Racial Equity Beyond Your Walls: Calling in Tech to Understand Homelessness and Displacement

Data and Resources on Homelessness and Displacement in San Francisco and the Bay Area

Photo by Peter DaSilva, The New York Times
  • In 2017 the city of San Francisco found that although Black residents make less than 6% of San Francisco’s total population, they account for 34% of the city’s homeless. For Latinx communities those numbers are also dismal, making up 15% of the city and 22% of the homelessness population. Compare this to the White communities of San Francisco, who make up 49% of residents yet account for 35% of the homelessness population, or Asian communities who make up 34% of the city population and only 4% of the homeless. Source.
  • 69% of homeless people in San Francisco lived in San Francisco County before becoming homeless. Source
  • 12% of the San Francisco homelessness population sites eviction as the number one cause for their homelessness. Source.
  • People who who moved to San Francisco between 2010 and 2016 made almost $19,000 more than former residents. With a predominately White and Asian workforce in the tech industry, this type of wealth disparity between former and new residents further perpetuates the rates of displacement for the longtime Black and Latinx residents. Source.
  • “Between 2010 and 2018, for every eight jobs we created, we created one unit of housing” said Mayor London Breed in an interview with CBS News.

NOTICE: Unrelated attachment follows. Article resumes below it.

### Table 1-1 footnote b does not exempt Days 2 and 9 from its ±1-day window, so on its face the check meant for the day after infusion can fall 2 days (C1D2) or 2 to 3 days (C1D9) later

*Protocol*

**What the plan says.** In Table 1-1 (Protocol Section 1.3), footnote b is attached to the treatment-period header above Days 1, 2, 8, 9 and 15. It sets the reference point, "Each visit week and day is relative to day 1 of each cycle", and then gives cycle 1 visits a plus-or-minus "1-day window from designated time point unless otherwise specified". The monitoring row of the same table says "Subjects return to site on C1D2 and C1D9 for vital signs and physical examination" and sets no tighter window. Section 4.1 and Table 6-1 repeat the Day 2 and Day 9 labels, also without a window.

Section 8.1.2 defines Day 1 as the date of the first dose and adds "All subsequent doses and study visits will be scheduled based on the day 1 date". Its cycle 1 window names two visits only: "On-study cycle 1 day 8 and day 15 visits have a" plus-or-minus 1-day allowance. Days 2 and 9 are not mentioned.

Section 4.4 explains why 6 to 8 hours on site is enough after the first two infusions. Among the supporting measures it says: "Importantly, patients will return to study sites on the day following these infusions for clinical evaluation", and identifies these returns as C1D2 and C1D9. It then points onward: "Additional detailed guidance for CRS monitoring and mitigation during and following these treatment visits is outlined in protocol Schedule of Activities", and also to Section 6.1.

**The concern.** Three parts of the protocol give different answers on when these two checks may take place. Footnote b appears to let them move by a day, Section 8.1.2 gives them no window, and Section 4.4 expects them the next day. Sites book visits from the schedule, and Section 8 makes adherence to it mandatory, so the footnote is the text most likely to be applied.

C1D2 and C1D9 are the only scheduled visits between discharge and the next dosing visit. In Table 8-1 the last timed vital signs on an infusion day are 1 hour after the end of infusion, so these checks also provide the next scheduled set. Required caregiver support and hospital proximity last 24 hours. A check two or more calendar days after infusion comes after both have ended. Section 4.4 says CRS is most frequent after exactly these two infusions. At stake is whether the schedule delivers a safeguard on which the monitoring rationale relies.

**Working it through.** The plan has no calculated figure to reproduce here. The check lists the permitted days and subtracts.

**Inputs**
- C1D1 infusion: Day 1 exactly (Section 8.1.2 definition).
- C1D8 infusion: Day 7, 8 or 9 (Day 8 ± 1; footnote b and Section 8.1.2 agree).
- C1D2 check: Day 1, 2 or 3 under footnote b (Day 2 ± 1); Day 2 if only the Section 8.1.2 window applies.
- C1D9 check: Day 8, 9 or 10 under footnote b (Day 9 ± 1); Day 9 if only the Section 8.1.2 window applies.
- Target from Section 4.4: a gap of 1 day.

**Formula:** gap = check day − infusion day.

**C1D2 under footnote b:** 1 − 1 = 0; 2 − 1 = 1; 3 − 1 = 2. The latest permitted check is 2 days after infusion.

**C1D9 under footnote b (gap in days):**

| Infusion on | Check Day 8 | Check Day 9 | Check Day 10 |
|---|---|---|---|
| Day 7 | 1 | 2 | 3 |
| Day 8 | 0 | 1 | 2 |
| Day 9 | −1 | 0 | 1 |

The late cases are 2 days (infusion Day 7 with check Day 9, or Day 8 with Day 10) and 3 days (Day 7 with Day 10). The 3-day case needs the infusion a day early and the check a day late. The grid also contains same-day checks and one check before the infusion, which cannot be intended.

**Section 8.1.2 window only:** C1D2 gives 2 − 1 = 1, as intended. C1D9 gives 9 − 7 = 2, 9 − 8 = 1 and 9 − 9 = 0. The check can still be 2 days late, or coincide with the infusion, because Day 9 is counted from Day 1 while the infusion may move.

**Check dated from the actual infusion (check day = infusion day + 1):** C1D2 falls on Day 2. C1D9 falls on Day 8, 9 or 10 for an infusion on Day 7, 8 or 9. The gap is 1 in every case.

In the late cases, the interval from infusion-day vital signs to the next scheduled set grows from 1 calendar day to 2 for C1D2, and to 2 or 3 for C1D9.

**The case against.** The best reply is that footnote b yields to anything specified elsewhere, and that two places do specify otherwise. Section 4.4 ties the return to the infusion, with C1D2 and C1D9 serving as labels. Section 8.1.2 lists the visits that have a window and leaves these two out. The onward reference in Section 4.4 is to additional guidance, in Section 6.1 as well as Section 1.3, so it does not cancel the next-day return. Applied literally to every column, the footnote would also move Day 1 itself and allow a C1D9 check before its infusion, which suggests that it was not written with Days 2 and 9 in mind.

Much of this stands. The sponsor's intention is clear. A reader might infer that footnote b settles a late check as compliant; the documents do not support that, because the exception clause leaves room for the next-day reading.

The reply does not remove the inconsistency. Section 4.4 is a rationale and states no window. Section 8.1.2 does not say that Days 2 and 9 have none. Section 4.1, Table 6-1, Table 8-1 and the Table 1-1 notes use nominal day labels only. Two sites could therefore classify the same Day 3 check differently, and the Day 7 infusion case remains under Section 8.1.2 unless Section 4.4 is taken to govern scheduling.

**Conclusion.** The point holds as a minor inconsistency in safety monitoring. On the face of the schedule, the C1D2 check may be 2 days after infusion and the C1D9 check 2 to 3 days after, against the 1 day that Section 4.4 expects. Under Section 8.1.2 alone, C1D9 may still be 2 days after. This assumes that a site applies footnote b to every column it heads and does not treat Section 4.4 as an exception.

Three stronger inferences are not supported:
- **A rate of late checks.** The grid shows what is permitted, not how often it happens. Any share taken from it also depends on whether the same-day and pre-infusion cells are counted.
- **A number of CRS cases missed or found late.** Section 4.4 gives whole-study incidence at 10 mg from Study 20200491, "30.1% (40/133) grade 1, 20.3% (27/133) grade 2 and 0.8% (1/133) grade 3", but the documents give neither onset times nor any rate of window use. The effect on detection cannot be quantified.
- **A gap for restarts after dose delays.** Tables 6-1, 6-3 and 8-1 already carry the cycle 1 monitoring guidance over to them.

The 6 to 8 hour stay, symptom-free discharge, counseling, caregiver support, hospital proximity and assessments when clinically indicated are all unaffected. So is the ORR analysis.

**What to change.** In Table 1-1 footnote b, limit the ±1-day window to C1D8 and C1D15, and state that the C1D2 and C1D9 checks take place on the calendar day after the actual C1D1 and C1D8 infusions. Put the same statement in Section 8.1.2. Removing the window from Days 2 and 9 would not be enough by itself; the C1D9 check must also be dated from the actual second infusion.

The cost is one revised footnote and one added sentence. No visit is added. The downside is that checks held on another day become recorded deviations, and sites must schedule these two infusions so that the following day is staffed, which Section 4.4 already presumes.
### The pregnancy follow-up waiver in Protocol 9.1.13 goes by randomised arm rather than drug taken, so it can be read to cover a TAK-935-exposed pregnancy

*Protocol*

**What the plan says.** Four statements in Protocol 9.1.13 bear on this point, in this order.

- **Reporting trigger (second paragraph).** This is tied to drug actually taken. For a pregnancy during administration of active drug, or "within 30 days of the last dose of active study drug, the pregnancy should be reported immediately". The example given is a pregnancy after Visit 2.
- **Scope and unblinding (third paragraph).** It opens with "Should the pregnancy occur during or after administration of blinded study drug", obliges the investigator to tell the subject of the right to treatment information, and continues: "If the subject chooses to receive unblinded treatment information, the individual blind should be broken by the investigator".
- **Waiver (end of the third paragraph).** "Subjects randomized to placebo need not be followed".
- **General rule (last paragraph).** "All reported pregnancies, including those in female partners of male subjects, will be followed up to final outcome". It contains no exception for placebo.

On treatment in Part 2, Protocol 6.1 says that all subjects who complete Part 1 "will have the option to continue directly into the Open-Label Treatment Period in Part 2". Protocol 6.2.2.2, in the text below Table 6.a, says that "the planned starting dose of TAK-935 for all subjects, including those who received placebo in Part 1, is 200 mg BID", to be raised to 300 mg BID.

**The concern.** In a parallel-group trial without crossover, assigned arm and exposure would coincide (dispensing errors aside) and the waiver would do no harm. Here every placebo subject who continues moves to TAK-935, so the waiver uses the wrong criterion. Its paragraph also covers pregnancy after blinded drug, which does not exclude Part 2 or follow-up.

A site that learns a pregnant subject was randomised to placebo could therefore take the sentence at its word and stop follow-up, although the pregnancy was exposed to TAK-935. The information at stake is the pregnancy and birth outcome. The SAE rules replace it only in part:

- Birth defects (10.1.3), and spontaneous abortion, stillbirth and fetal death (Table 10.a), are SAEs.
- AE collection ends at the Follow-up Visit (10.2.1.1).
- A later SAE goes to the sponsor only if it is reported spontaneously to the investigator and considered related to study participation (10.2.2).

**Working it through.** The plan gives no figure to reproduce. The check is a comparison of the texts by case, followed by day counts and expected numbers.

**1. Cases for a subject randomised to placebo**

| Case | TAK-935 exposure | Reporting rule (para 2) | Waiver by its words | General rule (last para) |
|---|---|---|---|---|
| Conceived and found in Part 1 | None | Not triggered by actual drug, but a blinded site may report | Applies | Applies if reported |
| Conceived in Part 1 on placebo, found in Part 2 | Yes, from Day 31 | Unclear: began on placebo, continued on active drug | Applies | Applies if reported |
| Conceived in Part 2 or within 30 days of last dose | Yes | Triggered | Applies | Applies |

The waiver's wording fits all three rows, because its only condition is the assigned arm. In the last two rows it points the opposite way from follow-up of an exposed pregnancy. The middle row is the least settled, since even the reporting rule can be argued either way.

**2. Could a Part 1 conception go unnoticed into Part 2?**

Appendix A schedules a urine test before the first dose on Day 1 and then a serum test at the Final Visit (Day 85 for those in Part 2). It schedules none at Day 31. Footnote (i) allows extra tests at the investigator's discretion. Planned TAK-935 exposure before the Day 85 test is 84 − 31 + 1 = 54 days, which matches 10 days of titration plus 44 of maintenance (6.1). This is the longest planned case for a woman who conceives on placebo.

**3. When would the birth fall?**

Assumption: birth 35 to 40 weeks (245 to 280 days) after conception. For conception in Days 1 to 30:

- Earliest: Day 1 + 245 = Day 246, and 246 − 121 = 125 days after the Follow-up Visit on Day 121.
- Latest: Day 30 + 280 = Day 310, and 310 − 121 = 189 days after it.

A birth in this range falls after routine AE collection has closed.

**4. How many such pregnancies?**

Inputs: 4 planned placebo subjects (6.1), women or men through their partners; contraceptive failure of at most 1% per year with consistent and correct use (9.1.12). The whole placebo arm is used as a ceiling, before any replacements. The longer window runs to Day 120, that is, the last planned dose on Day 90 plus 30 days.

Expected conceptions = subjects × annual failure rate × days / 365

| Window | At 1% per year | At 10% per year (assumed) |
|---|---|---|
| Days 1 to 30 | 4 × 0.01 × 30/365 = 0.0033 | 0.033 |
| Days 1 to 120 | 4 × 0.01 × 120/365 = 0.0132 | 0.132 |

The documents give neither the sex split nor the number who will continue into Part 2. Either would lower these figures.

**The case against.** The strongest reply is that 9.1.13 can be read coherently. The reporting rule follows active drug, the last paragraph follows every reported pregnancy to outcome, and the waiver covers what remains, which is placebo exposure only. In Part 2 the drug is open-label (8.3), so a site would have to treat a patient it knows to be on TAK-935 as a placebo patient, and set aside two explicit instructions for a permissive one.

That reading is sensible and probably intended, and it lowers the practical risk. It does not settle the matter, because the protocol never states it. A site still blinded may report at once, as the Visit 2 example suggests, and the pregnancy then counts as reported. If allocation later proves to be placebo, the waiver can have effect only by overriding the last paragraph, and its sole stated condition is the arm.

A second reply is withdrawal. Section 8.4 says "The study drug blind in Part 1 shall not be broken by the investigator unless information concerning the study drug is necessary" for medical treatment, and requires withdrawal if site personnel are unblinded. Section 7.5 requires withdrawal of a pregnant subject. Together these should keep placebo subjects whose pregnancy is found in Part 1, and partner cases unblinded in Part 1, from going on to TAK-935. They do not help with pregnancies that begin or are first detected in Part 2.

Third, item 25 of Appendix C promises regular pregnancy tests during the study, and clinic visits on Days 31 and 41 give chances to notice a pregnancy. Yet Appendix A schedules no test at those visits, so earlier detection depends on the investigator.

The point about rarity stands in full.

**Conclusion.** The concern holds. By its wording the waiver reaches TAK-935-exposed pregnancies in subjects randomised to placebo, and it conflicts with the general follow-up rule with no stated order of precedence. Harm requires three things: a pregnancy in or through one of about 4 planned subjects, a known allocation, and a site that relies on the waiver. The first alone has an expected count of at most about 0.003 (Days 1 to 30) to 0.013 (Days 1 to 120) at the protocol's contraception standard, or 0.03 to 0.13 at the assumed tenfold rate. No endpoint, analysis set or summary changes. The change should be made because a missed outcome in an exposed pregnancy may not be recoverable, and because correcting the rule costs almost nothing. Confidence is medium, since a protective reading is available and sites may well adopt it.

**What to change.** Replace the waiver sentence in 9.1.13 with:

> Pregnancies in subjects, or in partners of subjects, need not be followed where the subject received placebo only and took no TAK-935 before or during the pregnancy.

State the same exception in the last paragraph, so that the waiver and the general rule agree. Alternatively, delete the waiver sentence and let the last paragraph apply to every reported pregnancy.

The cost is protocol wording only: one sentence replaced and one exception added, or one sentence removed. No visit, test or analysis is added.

• A study by the UC Berkeley’s Urban Displacement Project found that evictions and rent increases often follow the locations of the tech shuttle pick-up and drop off locations in San Francisco. Source.
  • That same study by UC Berkeley found that “a 30% increase in median rent corresponded with a more than 20% decrease in the number of low-income African-American families, Latinx families, and Asian families across the Bay Area. The researchers found no significant relationship between rent increases and losses of low-income white households.”
  • Over the last 20 years, there have been 16,000 no-fault evictions in San Francisco. No-fault evictions are the result of the Ellis Act, Owner Move-Ins, and Demolitions. Source.
  • 69% of No-Fault evictions each year occurred within four blocks of known shuttle stops. Source.
  • Be aware of the history of the neighborhood you’re moving into. If you’re moving into a neighborhood that historically is of a community that is not your own, ask yourself how you will be an outstanding neighbor to those who were there before you? How will you be positively contribute to the community and neighborhood you are moving into? If you don’t have concrete answers to those questions, ask yourself if there is not another neighborhood that you could live in.
  • Check the address of the building you’re moving into for no-fault evictions and don’t support landlords who use no-fault evictions to displace their tenants. No-fault evictions in San Francisco, are usually the result of a landlord using the Ellis Act, Owner Move-in, or demolition to evict tenants that is not related to their status as a tenant.
  • Support you city’s local Black and Latinx businesses, vendors, and products. Your dollars as a consumer are so valuable for small and large business owners.
  • Donate your money, time, and expertise to local organizations that are doing the work to support our homeless community including the Coalition on Homelessness and the United Council of Human Services
  • Donate your money, time, and expertise to local organizations that are doing the work of defending families against evictions including the Anti-Eviction Mapping Project and Causa Justa Just Cause.



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